Cybersecurity has been a big subject in discussions at Sibos this year and experts are warning the banking industry about the lack of defence that is integrated into the infrastructure when new systems are created and put to market. This year at the Innotribe area, we saw Bruce Schneier, CTO and Special Advisor at IBM Security talk about how he is seeing a change in computer security because everything is a computer now. Your phone, your car, your fridge: all of these are computers with a screen or wheels added to the device.
“This means that the world of computer security becomes the world of everything,” Schneier said. He highlighted that with this, systems are becoming interconnected and “it is no longer the web you connect to, it is the world you live in.” With the introduction of credit cards, the attitude towards changed and people got used to being able to defer payments and conceptualising money; this is the mindset that has allowed money to just become a number of a screen and cash is being used less and less as time goes on and new payments products become mainstream.
When the robot crashes
The Internet of Things is the future, as Schneier explored and it is scary to think that we are currently building an Internet that senses, thinks and acts on command. “This is the classical definition of a robot and we are creating a world robot without even realising it, this is a concern for security,” he said. As this is happening, we should be acting on this world robot in a way that is increasingly smart and powerful because one flaw or failure could result in the entire infrastructure to break down.
The stakes are getting higher in lots of different way and Schneier said that confidentiality is also becoming a concern. “We want systems to make choices and do things, but all systems have vulnerabilities and hackers can take control and crash systems. There is a big difference between a spreadsheet crashing and a car crashing. You might lose data, money and cause embarrassment for yourself, but when a car crashes, people die.” He explained that despite this, society wants self-driving cars because it makes life easier and it could ultimately eliminate thousands and thousands of deaths.
Security is an arms race
“Technology perturbs the arms race by changing the balance between the attacker and the defender”, he said and went on to explain that there are three trends that affect this arms race. The first is that systems shift the power balance and by this Schneier explored how those who used the internet first were those who were empowered first. It was not the government or large corporations, it was the hackers and criminals and fringe movements that were able to gain power even in the presence of strong governments.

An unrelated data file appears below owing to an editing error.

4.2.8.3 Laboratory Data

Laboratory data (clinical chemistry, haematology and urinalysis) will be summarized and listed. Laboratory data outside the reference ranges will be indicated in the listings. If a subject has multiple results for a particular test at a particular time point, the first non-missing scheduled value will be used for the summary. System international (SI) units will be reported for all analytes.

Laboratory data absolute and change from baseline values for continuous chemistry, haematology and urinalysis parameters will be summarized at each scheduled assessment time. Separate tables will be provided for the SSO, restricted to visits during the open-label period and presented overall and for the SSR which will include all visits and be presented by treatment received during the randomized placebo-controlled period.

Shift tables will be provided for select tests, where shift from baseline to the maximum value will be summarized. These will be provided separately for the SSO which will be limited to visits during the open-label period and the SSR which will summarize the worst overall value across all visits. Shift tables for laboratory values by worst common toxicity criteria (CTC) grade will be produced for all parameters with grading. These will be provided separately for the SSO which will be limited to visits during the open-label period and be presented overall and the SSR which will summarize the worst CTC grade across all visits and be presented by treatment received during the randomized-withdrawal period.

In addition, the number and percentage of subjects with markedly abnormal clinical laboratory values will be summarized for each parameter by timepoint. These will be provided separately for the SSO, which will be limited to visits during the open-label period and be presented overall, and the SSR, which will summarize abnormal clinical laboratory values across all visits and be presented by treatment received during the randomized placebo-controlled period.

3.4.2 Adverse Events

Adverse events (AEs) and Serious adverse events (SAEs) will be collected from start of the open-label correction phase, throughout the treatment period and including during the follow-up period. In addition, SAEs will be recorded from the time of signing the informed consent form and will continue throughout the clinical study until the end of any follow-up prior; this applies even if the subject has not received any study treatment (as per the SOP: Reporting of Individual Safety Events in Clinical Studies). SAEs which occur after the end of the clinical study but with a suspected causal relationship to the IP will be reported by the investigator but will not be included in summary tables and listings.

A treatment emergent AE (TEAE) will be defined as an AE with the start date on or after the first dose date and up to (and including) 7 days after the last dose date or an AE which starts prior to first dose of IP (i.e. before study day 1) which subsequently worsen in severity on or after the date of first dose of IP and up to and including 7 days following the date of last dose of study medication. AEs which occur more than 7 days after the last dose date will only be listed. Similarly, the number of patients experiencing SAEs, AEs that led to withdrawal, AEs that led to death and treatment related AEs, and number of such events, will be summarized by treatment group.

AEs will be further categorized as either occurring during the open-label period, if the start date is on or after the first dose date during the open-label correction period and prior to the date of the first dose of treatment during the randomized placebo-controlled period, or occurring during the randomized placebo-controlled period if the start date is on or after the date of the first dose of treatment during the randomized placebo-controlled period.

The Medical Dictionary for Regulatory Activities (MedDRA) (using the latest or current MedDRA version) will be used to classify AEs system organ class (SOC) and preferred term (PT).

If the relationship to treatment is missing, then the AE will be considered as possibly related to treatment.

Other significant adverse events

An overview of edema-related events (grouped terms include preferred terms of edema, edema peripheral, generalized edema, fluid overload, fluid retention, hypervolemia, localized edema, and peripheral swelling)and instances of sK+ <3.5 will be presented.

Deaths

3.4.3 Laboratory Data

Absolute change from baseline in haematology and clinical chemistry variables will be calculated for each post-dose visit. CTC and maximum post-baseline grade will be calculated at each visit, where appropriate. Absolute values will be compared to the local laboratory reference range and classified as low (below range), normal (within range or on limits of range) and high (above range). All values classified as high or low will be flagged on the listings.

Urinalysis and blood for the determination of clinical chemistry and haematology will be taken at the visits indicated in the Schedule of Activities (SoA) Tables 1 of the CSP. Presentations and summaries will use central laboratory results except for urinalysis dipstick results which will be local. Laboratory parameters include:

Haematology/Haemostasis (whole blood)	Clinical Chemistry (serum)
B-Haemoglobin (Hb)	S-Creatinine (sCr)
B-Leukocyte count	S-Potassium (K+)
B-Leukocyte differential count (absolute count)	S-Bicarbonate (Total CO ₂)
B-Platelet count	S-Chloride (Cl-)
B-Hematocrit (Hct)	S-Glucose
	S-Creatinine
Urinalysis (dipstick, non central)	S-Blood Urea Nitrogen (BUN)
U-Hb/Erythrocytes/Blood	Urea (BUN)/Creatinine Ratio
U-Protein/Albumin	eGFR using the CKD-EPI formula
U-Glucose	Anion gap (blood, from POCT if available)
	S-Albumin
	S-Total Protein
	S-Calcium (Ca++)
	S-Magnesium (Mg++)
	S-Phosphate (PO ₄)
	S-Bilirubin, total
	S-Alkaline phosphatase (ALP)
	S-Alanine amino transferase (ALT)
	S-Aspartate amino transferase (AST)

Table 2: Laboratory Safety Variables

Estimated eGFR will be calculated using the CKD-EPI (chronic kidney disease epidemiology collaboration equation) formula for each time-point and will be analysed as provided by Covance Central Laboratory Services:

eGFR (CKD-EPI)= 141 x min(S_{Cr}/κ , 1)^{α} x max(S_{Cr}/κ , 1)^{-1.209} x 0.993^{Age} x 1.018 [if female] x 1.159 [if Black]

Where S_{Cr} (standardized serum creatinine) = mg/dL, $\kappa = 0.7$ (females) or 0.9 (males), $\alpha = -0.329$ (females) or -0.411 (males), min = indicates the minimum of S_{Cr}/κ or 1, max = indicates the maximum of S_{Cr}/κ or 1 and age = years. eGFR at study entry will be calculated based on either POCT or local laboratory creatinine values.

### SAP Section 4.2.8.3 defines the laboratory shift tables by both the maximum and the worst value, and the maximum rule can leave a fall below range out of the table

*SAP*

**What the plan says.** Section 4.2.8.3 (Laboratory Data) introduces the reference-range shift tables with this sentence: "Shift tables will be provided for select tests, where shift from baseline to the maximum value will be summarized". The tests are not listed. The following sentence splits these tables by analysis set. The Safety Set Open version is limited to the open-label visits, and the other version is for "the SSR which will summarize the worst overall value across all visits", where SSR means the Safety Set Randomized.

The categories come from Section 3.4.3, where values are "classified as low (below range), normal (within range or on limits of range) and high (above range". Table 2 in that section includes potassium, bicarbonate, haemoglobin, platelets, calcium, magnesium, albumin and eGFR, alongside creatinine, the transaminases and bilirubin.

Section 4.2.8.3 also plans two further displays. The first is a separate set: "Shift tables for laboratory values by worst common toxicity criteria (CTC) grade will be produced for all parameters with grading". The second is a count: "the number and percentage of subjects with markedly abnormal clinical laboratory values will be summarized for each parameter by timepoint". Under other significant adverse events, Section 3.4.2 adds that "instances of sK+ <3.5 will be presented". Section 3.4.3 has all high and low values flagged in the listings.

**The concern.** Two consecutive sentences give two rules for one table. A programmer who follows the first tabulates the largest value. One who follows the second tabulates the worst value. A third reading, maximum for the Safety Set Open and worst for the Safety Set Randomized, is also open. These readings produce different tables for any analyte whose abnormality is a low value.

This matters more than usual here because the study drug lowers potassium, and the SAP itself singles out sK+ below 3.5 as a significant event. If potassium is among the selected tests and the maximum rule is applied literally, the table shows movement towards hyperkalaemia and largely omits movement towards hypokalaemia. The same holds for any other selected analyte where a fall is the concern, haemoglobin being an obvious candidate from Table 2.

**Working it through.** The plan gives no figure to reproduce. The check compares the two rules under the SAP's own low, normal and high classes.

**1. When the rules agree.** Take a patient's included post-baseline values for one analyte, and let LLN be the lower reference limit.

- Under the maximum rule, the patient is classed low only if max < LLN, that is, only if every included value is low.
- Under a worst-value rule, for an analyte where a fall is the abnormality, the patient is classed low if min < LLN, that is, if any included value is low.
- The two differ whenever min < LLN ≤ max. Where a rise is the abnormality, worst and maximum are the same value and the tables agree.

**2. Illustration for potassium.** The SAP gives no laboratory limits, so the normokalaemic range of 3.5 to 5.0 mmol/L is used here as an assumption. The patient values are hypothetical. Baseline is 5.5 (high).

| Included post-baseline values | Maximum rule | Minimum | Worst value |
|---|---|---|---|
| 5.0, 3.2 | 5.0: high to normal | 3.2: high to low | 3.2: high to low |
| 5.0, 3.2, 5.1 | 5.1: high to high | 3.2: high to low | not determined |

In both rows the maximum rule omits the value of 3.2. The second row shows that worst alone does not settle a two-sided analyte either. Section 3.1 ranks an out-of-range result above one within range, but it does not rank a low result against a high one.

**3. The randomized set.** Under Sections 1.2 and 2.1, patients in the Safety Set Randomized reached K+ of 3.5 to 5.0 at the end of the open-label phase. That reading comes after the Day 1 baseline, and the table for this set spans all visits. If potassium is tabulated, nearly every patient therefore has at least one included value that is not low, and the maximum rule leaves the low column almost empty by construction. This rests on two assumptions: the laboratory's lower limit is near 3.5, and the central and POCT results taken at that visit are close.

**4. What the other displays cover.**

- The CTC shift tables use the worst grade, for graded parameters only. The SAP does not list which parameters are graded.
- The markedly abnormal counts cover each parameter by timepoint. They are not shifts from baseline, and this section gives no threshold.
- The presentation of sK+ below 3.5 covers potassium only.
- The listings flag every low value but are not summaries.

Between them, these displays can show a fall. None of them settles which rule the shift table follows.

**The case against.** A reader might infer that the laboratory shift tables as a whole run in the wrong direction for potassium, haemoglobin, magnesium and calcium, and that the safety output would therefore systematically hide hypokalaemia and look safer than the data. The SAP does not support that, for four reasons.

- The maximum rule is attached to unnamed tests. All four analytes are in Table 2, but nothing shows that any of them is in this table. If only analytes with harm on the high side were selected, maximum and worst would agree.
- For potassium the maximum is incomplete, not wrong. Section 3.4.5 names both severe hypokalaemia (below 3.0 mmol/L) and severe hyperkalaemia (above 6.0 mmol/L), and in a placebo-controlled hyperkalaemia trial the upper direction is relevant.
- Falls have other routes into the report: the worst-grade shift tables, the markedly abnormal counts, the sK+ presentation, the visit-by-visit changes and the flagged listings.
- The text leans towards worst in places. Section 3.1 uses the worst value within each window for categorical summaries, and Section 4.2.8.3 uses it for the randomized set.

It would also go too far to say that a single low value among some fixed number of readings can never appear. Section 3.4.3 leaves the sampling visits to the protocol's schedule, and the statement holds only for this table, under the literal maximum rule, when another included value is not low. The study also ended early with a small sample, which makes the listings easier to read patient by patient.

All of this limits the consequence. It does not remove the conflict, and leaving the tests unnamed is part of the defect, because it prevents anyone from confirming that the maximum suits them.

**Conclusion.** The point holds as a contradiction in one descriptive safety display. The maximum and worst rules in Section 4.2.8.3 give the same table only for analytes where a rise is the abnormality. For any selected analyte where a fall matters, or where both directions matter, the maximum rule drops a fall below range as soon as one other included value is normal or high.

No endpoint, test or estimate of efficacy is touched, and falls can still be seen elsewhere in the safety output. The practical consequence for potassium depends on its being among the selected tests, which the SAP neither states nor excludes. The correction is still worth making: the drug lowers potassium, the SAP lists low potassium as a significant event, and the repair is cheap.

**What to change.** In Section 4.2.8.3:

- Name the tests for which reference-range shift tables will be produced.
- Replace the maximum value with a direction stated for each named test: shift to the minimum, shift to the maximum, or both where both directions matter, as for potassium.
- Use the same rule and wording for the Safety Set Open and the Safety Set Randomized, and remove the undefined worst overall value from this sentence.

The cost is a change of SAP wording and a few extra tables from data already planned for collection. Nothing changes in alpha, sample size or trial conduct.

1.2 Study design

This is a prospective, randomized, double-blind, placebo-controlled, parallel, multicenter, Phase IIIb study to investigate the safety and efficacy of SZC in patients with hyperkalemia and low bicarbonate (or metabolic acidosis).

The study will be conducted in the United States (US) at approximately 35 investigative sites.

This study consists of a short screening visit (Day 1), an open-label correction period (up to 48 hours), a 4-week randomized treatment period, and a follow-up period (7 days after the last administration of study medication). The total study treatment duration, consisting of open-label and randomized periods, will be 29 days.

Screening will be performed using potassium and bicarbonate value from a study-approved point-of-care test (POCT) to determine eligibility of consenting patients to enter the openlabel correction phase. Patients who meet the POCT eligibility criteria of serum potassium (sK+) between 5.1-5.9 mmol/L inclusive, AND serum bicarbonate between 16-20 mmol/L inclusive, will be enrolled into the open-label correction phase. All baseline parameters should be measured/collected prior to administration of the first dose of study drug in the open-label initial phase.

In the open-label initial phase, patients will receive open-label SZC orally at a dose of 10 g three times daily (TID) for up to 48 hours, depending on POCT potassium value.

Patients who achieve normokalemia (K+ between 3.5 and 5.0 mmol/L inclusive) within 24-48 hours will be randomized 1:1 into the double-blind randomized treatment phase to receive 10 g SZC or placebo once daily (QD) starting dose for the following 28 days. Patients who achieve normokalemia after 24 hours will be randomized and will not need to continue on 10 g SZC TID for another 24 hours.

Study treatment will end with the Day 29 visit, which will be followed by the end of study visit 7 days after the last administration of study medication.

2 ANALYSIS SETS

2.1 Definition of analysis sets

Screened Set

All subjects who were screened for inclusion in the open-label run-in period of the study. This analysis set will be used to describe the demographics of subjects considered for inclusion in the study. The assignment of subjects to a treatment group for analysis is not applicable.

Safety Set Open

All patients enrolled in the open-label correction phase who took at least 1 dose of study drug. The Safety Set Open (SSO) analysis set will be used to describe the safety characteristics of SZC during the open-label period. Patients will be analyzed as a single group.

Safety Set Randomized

“The internet was a tool for global empowerment and technology magnified that power. The rate of adoption was rapid and the dissidents get power first and are in turn, empowered.” The battle is truly between the quick and the strong, security vs. surveillance and with this, we have no idea what is going to carry on. Another trend that has been apparent is that the attackers have an advantage over the defenders in that the latter are usually big conglomerates who have to secure their entire surface, whereas the attacker only has to spot one vulnerability and their natural agility enables them to attack at the right time and the right place.
A delay between the attack and defence results in a security gap which is obviously vulnerable to fraud. “This window is getting bigger and becomes greater in times of huge technological change. We can’t get ahead of the attacker because the quick are getting stronger.” The internet is a technology for scaling things and electronic espionage, as we saw with WikiLeaks sometime about now. Schneier said that it is a numbers game in society and there is a natural crime rate that society is willing to tolerate, and technology makes this possible.
Nation state attacks vs. attacks from teenagers in bedrooms
“We cannot tell the difference between attacks from nation states or regular guys and this is a trend that is becoming much more dangerous. However, we should no longer be concerned about the average guy or a particular country, we should be concerned about the most skilled because they will have the capability to scale and attack everyone,” Schneier said. There is rhetoric of fear that demands the government to do something now and he believes that there will be involvement as before the government “left it alone when it was just tech”, but now because it involves medical devices and cars. “There will be more surveillance and control as the stakes are higher.”
At the moment, we are living in uncertainty when it comes to the rate at which technology will advance. Schneier offered an example in saying that individuals change their mobile phones every 18 months and with that, upgrade the technology within it and the security. “The devices will get cheaper and you are not able to fix it, like when your internet router breaks, the only way to fix it is to throw it away and get a new one.” Not all technology has an upgrade, as this shows and the vulnerabilities will persist.
It is important to secure the technology properly the first time because we are living in a world of security by design. “We must get it right because the effects of getting it wrong are much more catastrophic in a world in which we are muddling through.” As well as this, there is no alternative when systems come out and regulation needs to be industry specific and a new framework is needed also, according to Schneier. “IoT is a freewheeling system and we have to figure out how to make fixes because it doesn’t make sense for one drone to regulate something with wheels and the same one to regulate something with propellers.”